Sunday, 6 May 2012

Day 7: All hail breaks loose

We awoke in our hotel in Mitchell, South Dakota around 8, and looked out the window to find pitch black skies. Given that the sun rises here around 6:30, this seemed strange. Then it started to rain, and we realized we were looking into the face of one huge mother of a nasty thunderstorm storm cell. We tuned into the Weather Channel, and instead of seeing the local weather, they were doing live reports of their tornado chasers, who had been tracking some storm overnight out of Oklahoma or somewhere. We paid little attention, and got dressed, ready to have breakfast.

Then the hail started. We looked out the window and watched a lady run to her car and drive it under the only shelter around: the drive through of the check in window.
An out of focus shot at 8:41 of the start
A minute later, the hail started pounding on the roof of the hotel, then banging and crashing. The hail was now the size of golf balls, and they were hitting everything and bouncing.
8:43. Other cars start to move
Then the hail grew to the size of baseballs.
Parts started coming off the roof of the hotel. Someone outside trying to move their car was hit and knocked down. Someone threw a mattress out of their room onto the roof of their car. And then the hail stopped.

I went out into the pouring rain and this is what I found:
My windshield destroyed
My car was full of dents. The roof bullet was undamaged. Another car (a VW Passat convertible from Ontario) had the rear window broken into a million pieces. We went back to look at the Weather Channel again and it turns out the supercell the tornado dudes were tracking all night was the one hitting us. By now, the National Weather Service was issuing severe hail warnings (about 15 min too late).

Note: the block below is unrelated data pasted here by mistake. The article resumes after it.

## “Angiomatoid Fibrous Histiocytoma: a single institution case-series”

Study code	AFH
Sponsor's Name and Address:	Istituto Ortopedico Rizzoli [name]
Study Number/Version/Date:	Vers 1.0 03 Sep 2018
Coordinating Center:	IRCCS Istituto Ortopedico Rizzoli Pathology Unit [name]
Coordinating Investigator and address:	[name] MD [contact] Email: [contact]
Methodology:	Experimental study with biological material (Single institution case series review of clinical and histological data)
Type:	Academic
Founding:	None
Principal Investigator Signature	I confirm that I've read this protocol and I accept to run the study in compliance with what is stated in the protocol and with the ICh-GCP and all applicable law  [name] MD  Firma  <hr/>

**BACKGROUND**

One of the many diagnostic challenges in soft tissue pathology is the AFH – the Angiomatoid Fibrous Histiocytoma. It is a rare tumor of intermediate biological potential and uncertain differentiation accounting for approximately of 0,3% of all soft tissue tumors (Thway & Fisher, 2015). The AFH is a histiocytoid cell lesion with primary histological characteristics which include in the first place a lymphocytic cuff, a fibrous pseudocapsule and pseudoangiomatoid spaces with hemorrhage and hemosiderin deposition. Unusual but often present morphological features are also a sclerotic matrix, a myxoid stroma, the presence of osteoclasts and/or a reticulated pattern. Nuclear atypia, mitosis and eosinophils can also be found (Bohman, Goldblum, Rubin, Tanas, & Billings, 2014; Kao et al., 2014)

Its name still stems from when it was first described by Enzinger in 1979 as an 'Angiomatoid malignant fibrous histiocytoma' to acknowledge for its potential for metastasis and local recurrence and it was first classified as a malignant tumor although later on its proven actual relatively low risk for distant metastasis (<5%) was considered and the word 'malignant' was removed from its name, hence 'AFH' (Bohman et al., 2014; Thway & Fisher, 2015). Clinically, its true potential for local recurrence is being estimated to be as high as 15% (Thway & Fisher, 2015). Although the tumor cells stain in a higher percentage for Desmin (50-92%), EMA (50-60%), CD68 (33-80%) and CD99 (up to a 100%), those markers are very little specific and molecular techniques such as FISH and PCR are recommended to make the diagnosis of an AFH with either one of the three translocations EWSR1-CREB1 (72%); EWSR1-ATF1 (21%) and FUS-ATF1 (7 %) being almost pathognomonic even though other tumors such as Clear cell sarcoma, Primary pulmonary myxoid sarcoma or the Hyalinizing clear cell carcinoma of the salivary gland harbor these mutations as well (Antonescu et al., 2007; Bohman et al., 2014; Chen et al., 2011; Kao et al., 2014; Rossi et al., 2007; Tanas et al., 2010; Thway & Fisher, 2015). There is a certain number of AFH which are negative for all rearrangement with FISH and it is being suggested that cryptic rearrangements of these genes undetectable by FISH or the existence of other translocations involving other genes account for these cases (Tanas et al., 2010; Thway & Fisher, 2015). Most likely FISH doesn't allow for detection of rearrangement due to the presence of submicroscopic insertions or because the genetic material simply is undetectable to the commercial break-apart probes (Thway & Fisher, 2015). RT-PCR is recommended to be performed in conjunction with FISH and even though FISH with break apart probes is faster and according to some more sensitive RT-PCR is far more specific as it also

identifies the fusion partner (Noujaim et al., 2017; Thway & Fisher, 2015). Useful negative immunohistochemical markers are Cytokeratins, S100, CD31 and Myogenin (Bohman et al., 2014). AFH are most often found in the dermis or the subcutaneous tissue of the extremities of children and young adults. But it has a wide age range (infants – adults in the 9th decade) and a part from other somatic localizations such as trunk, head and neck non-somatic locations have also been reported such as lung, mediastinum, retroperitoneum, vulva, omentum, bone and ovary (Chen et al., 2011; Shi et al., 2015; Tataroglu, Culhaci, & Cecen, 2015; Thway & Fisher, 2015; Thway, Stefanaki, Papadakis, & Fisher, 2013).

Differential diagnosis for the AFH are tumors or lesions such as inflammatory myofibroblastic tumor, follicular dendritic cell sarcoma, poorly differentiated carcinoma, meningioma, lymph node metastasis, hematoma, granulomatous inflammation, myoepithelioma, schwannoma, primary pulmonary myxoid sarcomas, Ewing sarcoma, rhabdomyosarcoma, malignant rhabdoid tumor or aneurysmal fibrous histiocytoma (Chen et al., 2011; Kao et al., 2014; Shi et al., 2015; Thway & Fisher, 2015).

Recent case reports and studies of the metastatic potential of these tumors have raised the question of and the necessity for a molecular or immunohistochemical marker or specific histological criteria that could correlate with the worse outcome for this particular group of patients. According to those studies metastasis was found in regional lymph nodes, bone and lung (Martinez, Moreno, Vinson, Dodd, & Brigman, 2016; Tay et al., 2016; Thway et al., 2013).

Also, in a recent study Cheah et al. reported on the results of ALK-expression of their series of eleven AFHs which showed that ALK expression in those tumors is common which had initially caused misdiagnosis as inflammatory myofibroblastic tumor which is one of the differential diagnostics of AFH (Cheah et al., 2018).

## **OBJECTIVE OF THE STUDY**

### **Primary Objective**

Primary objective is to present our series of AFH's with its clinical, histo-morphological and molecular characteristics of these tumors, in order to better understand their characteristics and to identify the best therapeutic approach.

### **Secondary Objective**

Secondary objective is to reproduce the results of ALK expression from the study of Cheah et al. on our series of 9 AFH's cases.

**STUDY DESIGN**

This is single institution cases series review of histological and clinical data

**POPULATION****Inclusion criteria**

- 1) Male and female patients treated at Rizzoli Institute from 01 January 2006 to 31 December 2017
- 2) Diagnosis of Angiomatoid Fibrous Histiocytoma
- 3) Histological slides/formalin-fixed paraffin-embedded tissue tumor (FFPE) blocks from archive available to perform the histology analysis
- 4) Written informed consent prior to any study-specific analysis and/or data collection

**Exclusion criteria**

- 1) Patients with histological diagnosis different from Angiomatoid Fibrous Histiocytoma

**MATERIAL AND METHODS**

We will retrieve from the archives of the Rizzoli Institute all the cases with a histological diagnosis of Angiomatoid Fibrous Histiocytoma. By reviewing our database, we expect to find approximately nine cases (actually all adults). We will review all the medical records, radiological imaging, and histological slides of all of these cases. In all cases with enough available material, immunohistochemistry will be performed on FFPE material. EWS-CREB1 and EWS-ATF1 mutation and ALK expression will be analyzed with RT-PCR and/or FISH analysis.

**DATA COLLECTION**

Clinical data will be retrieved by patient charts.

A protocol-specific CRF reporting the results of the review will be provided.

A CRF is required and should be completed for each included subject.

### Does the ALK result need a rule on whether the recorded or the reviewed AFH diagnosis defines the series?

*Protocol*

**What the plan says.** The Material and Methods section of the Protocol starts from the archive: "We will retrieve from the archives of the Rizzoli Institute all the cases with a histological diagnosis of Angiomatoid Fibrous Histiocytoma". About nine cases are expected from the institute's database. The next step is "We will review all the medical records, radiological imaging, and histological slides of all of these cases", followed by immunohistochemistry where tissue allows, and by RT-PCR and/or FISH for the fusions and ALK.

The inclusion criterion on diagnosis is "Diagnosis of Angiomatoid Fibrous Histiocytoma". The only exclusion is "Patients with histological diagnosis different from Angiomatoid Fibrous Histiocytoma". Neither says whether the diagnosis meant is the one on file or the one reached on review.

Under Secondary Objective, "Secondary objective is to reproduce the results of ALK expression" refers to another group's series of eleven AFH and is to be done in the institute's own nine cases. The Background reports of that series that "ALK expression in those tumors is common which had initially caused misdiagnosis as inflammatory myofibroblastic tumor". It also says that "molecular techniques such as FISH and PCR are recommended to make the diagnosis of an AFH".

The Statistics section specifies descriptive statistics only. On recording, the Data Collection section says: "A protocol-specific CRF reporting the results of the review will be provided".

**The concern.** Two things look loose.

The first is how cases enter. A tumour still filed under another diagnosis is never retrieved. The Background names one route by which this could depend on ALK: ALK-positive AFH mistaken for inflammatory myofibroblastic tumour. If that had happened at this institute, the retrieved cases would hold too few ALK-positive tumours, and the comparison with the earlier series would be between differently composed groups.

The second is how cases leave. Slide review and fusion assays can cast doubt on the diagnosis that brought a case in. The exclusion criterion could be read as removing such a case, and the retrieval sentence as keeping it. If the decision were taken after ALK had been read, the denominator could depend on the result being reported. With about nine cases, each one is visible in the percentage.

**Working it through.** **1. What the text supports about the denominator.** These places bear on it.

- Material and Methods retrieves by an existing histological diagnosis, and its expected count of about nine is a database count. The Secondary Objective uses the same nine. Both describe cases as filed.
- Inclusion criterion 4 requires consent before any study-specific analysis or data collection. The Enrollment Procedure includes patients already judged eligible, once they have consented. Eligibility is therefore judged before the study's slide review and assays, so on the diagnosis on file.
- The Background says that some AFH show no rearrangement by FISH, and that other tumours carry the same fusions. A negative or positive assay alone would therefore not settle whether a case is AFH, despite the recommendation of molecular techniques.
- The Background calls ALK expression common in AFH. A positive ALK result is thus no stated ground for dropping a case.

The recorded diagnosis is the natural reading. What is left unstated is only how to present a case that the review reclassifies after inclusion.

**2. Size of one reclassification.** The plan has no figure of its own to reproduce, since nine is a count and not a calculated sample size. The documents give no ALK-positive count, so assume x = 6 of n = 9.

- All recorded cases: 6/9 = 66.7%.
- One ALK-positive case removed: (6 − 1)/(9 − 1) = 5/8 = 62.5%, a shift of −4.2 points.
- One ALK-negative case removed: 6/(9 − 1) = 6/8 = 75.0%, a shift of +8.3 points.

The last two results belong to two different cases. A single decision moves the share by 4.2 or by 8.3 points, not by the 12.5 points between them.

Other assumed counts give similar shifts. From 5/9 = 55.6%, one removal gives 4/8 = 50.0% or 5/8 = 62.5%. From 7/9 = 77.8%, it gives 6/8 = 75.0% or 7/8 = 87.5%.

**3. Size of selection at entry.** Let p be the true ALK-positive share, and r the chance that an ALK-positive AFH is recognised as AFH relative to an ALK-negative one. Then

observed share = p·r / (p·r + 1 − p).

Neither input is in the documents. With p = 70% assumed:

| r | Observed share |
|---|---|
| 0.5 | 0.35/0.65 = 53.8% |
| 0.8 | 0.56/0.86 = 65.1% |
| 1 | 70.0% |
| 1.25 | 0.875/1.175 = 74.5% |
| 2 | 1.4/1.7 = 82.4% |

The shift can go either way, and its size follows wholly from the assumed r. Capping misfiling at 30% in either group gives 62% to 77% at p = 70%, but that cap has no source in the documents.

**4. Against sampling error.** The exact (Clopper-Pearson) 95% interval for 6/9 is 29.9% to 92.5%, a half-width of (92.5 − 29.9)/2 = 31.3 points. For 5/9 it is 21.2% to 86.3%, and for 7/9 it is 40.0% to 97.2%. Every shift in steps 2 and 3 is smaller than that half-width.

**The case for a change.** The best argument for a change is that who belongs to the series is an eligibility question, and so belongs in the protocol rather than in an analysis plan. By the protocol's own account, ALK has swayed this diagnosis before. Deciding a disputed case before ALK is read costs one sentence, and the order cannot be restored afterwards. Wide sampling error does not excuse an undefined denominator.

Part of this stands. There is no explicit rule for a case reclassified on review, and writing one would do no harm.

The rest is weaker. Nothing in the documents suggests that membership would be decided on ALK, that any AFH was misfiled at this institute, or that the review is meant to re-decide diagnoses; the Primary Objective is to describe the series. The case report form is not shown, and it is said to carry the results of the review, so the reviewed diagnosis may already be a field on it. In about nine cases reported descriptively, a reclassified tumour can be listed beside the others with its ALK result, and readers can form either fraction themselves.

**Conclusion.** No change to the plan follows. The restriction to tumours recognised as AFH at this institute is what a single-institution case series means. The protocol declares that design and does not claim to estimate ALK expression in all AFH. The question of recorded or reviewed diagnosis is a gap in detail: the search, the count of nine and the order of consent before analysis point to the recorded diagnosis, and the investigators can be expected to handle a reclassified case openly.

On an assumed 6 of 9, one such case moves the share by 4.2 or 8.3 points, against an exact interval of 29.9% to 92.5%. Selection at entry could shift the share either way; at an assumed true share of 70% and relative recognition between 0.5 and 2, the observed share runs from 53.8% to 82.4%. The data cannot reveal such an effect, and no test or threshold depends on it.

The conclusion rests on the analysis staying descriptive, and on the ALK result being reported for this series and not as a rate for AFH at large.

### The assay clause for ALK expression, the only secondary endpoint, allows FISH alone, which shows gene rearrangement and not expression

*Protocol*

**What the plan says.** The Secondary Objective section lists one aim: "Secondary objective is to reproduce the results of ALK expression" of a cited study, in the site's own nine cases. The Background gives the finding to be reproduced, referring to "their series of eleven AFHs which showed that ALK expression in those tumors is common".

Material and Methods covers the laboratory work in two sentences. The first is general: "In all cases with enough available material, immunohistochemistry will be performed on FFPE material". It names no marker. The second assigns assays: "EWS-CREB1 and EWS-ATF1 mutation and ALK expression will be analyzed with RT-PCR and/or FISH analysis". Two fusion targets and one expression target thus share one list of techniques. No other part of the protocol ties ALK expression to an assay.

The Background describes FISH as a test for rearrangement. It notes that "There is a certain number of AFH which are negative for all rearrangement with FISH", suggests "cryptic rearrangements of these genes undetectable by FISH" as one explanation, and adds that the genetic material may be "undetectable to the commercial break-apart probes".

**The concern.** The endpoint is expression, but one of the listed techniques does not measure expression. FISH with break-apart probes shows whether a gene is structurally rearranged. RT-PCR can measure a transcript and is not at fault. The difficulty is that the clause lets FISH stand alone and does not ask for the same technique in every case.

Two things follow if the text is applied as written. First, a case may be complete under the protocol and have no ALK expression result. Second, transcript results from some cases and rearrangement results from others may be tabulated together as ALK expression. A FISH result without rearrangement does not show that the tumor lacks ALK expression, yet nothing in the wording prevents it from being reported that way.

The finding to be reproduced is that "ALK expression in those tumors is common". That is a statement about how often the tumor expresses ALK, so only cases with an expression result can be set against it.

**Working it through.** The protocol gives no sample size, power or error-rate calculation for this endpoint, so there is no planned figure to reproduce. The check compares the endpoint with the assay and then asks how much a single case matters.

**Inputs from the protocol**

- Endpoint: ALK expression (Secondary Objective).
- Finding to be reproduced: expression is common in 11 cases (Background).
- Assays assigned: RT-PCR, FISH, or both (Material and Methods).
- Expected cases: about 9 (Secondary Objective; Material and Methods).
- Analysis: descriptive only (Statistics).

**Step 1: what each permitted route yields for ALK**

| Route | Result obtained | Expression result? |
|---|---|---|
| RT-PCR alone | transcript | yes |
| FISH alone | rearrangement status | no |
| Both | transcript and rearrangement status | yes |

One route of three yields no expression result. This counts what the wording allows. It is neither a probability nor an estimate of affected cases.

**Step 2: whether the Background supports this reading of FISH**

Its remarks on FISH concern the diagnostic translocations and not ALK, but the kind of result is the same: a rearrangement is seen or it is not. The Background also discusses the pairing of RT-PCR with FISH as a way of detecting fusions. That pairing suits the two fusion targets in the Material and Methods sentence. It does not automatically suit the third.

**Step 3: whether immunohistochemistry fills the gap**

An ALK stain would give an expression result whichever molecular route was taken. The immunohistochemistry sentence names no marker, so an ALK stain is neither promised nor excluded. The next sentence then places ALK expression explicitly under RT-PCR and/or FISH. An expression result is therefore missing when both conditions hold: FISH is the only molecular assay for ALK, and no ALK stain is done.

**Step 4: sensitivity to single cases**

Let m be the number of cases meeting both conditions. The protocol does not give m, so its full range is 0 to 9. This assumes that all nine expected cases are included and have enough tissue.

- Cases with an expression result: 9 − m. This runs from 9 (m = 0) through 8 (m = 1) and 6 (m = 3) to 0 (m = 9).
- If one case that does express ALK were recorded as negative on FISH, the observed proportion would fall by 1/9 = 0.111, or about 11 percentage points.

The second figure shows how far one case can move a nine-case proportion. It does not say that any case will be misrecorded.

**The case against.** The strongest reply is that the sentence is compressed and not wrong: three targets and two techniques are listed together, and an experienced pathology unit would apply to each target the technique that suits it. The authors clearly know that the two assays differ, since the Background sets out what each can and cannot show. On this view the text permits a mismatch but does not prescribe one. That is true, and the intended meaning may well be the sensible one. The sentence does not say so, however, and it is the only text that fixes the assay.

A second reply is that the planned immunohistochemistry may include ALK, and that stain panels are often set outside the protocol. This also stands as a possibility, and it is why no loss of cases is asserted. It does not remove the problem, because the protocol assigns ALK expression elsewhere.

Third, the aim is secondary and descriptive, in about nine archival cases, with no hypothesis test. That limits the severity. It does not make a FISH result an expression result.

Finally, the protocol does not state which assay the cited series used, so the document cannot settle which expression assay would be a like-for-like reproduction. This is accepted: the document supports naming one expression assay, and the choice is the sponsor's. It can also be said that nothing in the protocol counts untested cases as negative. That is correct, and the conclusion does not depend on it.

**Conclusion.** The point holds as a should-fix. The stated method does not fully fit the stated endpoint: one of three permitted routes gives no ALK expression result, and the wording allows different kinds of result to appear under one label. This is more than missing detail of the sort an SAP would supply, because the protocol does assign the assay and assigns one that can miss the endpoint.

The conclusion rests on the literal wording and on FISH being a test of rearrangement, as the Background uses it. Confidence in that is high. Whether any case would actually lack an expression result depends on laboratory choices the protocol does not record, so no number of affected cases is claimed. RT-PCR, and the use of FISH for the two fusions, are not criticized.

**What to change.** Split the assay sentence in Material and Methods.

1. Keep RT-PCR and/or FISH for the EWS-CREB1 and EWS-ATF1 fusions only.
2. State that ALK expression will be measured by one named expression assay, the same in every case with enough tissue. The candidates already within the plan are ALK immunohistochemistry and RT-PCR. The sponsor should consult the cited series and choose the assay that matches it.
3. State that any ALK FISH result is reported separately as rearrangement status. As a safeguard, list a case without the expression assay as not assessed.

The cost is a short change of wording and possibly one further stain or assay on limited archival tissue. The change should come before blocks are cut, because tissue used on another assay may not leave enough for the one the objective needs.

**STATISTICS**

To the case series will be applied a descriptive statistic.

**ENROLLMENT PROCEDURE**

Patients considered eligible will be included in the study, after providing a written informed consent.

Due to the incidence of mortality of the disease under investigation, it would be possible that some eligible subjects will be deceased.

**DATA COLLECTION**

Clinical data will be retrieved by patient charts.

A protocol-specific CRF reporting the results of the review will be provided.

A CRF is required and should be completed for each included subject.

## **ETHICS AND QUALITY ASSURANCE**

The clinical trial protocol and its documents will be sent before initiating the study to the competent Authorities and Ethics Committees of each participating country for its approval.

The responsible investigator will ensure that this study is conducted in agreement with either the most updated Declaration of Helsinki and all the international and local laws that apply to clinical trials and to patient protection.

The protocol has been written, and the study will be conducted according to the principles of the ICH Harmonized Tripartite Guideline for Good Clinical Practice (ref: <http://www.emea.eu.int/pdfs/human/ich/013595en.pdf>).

I got on the phone and called my insurance company and registered the claim. While I was on the phone, another supercell showed up on the radar. The NWS updated their warning and said another hail storm was going to hit within 10 min. I leapt into my car and drove into Mitchell, hoping to find some kind of parkade for protections. No such luck. But the place was a mess of downed branches, leaves and building parts. Lots of vehicles had been hit. By the time the next storm cell arrived, all I could find was a church parking lot partially protected with trees. I was lucky that the hail was small and inconsequential.

Back to the hotel, I started to try and find a way to get my windshield replaced in Mitchell. No can do, at least not on a Saturday AM. So I started going further afield, and found both a windshield and guy to replace it about an hour down the road at Sioux Falls.

Around then, the NWS stormtracker dudes noted that Chamberlain, SD had been hit with grapefruit sized hail overnight. We stopped in Chamberlain yesterday for a break. They also mentioned the storms were moving east at 45 mph. Sioux Falls is east. The radar said we would drive back into the edges of them.

So we headed slowly to Sioux Falls, driving with this view:
Good job it wasn't sunny
The nice guy (Craig at Novus Glass) whipped my windshield out and put the new one in in under 45 min.
Out with the shattered one
And I pushed back in the knocked out trim, found other broken bits, and tried to assess the damage.
Dents in the hood
We had to wait for 30 min or so for the windshield glue to set before getting back on the highway, so picnicked in a very wet and cold (13°) park before heading off. About an hour south, just before the South Dakota/Iowa border on I-29, it was 18°. Within 5 miles it rose to 32°, and got to 34° just north of Kansas City.

We tuned into the Weather Channel again last night. The stormtracker dudes were sitting just behind a supercell that had blown over a semi-trailer, had funnel clouds forming under it, and were dumping golfball sized hail on things. The storms location? Salem, SD, halfway between Mitchell and Sioux Falls. We watched for an hour as they compared that storm with the "storm of the century" that pounded Mitchell the previous day -- the one that hit us. They were surprised that ours didn't have a tornado in it.

My car now hates me, I think. It has been a great vehicle for the last 8 years, and now it got beat up for no reason. Sorry, poor thing.


Unknown said...

That is an amazing seemed like the storm was chasing YOU! Hope your insurance will cover the cost of fixing or replacing the poor damaged car. Shessh. Bill Mcfarlane

RyderDA said...

The car is a total loss. Runs great, but will cost more to repair than the car's worth.